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Branding the New Mexican Mother

February 2014

By Gabriela San, Mexico City

Day by day, the idea of a “new Mexican woman” is under construction, alongside her traditional role in society, which has greatly changed over the past few years. This segment is successful, enjoys financial independence and invests most of her time at work, often holding a leadership position. She’s not only busy working, but exercises, travels and attends cultural events such as art exhibitions and music concerts.

BANORTE, a Mexican financial group, has developed a solid base of products called “Mujer Banorte” targeted at the New Mexican Woman. It’s not just about offering debit cards and credit cards with specific and unique benefits, but instead mortgage, loans and insurances. The products are supported by advertising messages like "Be ready to have it all,” "Services for the modern woman,” and "Enjoy the reward of being a woman.”

Since childhood obesity has become one of the most serious public health problems in Mexico, the collective perception of an overweight child has totally changed. The junk food industry had to respond to the perception that their products are apparently damaging to people because of their lack of nutritional content. One solution was a subtle change in the content of cookies, snack cakes, chocolates, etc. Brands such as Hershey´s, Pronto and La Morisca decided to reduce the sugar content of their products and, in some cases, replaced it with sweeteners, emphasizing in brand communication that their products were low in fat and calories. The products are largely aspirational in their appeal, as consumers feel in control of their diet, nutrition and the choices they’re making with their purchases, even if in truth the products aren’t entirely healthy.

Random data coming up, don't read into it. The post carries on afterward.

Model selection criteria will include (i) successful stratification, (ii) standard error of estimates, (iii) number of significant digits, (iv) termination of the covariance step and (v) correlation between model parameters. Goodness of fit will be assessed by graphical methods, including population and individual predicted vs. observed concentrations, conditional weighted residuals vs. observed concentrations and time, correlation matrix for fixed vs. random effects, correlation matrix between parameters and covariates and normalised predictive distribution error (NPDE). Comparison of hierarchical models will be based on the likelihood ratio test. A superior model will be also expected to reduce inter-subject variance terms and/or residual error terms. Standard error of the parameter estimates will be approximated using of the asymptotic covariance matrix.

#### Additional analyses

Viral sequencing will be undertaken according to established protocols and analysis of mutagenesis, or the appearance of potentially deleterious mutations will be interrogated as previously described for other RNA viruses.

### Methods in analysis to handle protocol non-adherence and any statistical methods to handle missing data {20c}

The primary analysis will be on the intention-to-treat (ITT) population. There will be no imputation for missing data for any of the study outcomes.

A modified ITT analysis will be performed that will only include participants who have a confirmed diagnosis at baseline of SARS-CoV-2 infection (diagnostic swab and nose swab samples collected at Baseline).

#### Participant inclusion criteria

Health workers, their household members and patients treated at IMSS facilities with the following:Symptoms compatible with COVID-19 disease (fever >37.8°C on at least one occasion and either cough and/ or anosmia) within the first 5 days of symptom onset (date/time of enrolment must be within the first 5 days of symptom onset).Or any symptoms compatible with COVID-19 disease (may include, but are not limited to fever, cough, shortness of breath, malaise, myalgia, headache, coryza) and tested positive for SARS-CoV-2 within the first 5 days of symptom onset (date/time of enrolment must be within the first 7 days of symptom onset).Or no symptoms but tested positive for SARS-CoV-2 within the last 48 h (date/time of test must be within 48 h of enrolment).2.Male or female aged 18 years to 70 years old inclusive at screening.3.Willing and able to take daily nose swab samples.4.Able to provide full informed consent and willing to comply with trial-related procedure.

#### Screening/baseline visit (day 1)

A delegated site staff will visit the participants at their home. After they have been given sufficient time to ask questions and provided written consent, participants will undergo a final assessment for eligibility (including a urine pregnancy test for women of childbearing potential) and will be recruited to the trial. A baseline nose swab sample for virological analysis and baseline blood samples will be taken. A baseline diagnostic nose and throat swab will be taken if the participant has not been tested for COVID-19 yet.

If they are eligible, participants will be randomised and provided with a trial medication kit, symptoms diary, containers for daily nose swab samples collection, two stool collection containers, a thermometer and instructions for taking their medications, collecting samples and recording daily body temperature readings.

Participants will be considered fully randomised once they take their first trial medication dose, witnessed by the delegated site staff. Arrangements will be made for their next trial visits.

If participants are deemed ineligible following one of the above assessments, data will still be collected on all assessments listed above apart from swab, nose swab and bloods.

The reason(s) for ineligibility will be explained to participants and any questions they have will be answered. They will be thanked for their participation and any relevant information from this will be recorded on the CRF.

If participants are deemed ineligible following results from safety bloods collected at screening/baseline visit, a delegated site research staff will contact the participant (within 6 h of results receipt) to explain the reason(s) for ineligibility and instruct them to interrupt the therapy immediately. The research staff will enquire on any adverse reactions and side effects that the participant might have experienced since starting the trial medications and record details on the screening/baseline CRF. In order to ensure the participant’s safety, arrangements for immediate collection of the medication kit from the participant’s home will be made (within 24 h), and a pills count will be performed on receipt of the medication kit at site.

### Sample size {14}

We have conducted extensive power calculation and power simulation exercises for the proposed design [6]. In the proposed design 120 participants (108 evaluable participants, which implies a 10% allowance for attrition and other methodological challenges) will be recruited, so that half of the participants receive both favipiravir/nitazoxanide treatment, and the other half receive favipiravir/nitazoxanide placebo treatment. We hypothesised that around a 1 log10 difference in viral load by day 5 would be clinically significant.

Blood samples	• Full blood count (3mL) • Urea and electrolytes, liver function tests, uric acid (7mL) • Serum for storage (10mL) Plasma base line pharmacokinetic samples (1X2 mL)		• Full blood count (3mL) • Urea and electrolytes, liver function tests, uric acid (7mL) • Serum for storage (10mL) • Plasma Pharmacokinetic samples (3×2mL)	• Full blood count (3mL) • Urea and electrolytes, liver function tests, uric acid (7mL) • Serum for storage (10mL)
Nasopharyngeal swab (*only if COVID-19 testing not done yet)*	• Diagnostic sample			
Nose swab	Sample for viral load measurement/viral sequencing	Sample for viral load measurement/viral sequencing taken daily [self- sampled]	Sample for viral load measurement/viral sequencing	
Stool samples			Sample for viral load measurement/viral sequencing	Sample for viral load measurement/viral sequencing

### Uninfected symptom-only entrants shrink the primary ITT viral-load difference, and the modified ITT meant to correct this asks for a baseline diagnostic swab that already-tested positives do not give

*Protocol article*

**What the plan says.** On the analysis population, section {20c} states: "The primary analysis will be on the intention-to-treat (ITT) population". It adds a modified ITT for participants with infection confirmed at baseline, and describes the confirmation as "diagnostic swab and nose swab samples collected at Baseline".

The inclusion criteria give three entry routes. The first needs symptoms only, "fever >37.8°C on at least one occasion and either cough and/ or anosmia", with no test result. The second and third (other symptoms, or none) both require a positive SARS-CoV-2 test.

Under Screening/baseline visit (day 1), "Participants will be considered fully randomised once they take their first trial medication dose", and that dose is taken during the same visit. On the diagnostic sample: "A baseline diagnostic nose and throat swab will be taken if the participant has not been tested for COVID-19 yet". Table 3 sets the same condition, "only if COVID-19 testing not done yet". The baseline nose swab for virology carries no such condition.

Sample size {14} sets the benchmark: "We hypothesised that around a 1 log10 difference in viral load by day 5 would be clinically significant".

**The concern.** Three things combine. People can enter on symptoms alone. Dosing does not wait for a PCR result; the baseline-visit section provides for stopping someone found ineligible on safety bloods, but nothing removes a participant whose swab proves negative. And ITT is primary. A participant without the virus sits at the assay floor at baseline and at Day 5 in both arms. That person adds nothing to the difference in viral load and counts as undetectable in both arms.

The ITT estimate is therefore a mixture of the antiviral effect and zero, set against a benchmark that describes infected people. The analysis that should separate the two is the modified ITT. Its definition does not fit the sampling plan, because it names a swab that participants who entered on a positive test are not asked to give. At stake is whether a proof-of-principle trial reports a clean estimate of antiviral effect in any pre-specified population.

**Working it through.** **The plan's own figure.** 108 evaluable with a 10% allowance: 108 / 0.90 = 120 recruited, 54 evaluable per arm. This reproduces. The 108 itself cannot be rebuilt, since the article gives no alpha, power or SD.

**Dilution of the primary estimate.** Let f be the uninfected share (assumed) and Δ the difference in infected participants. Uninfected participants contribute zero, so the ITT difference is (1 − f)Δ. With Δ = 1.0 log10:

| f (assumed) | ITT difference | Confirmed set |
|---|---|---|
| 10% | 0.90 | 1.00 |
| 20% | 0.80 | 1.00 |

Life in Mexico City is constantly in motion. The rush of the people in most of their activities, inside and outside their homes, is changing their needs as well as the way they consume food and beverages. A large proportion of the population does not have enough time to prepare their own daily meals, because they invest most of their time working and commuting. Products that appeal to an “on the go lifestyle,” while not exactly new to Mexico City, are certainly beginning to flood shelves.  One of the newest products to hit the shelves is canned tuna packaged with a fork, and some other popular varieties are packets of cooked rice, and cheese chunks with ham slices in small portions.

 Another interesting contribution to the change in food trends is that the traditional Mexican family is shrinking in size, and as a result people eat less and in different ways. Considering the circumstances, brands such as Dolores, Herdez, Sigma and Golden Hills are reinventing their formats and are providing more convenient products, pre-prepared, ready for consumption and with less volume. People consume the packaged portions at lunch, instead of leaving the office to buy a meal. They also make for an easy dinner both for young people living on their own, and for the new Mexican matriarch, who has less time these days to spend in the kitchen.

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